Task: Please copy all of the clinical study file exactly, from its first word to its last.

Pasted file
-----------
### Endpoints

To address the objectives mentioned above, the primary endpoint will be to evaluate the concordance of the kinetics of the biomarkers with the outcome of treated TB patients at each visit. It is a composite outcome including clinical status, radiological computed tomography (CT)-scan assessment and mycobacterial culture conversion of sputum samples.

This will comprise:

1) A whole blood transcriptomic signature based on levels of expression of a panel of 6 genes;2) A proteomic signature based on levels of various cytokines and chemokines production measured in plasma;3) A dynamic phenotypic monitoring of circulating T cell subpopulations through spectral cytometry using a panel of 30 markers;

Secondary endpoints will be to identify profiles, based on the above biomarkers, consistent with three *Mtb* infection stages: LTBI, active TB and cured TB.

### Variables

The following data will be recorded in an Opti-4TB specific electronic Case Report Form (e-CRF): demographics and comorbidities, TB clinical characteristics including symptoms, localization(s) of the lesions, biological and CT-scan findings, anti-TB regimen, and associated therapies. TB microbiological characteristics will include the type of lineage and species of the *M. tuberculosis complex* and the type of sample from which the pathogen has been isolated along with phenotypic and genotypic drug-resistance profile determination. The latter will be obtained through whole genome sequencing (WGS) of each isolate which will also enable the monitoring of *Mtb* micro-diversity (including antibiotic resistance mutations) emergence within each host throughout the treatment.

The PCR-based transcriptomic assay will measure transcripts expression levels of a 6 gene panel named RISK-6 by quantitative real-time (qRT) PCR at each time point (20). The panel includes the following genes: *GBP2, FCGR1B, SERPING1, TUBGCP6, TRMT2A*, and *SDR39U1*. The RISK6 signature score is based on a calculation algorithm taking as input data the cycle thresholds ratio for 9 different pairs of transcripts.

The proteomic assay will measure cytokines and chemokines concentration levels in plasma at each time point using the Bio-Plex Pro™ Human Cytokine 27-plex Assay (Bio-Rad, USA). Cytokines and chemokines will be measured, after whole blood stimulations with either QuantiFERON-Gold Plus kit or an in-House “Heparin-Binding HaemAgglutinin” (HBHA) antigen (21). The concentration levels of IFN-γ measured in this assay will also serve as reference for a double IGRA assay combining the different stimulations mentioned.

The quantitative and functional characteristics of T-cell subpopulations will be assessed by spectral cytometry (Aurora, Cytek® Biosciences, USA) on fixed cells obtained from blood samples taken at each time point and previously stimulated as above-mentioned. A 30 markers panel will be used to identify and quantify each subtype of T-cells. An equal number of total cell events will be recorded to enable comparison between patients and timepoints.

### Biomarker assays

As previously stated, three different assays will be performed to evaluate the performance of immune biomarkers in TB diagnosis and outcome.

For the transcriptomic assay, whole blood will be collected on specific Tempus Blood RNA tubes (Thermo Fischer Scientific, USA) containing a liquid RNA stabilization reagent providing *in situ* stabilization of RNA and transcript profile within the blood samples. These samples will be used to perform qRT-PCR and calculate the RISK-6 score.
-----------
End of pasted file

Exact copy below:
### Endpoints

To address the objectives mentioned above, the primary endpoint will be to evaluate the concordance of the kinetics of the biomarkers with the outcome of treated TB patients at each visit. It is a composite outcome including clinical status, radiological computed tomography (CT)-scan assessment and mycobacterial culture conversion of sputum samples.

This will comprise:

1) A whole blood transcriptomic signature based on levels of expression of a panel of 6 genes;2) A proteomic signature based on levels of various cytokines and chemokines production measured in plasma;3) A dynamic phenotypic monitoring of circulating T cell subpopulations through spectral cytometry using a panel of 30 markers;

Secondary endpoints will be to identify profiles, based on the above biomarkers, consistent with three *Mtb* infection stages: LTBI, active TB and cured TB.

### Variables

The following data will be recorded in an Opti-4TB specific electronic Case Report Form (e-CRF): demographics and comorbidities, TB clinical characteristics including symptoms, localization(s) of the lesions, biological and CT-scan findings, anti-TB regimen, and associated therapies. TB microbiological characteristics will include the type of lineage and species of the *M. tuberculosis complex* and the type of sample from which the pathogen has been isolated along with phenotypic and genotypic drug-resistance profile determination. The latter will be obtained through whole genome sequencing (WGS) of each isolate which will also enable the monitoring of *Mtb* micro-diversity (including antibiotic resistance mutations) emergence within each host throughout the treatment.

The PCR-based transcriptomic assay will measure transcripts expression levels of a 6 gene panel named RISK-6 by quantitative real-time (qRT) PCR at each time point (20). The panel includes the following genes: *GBP2, FCGR1B, SERPING1, TUBGCP6, TRMT2A*, and *SDR39U1*. The RISK6 signature score is based on a calculation algorithm taking as input data the cycle thresholds ratio for 9 different pairs of transcripts.

The proteomic assay will measure cytokines and chemokines concentration levels in plasma at each time point using the Bio-Plex Pro™ Human Cytokine 27-plex Assay (Bio-Rad, USA). Cytokines and chemokines will be measured, after whole blood stimulations with either QuantiFERON-Gold Plus kit or an in-House “Heparin-Binding HaemAgglutinin” (HBHA) antigen (21). The concentration levels of IFN-γ measured in this assay will also serve as reference for a double IGRA assay combining the different stimulations mentioned.

The quantitative and functional characteristics of T-cell subpopulations will be assessed by spectral cytometry (Aurora, Cytek® Biosciences, USA) on fixed cells obtained from blood samples taken at each time point and previously stimulated as above-mentioned. A 30 markers panel will be used to identify and quantify each subtype of T-cells. An equal number of total cell events will be recorded to enable comparison between patients and timepoints.

### Biomarker assays

As previously stated, three different assays will be performed to evaluate the performance of immune biomarkers in TB diagnosis and outcome.

For the transcriptomic assay, whole blood will be collected on specific Tempus Blood RNA tubes (Thermo Fischer Scientific, USA) containing a liquid RNA stabilization reagent providing *in situ* stabilization of RNA and transcript profile within the blood samples. These samples will be used to perform qRT-PCR and calculate the RISK-6 score.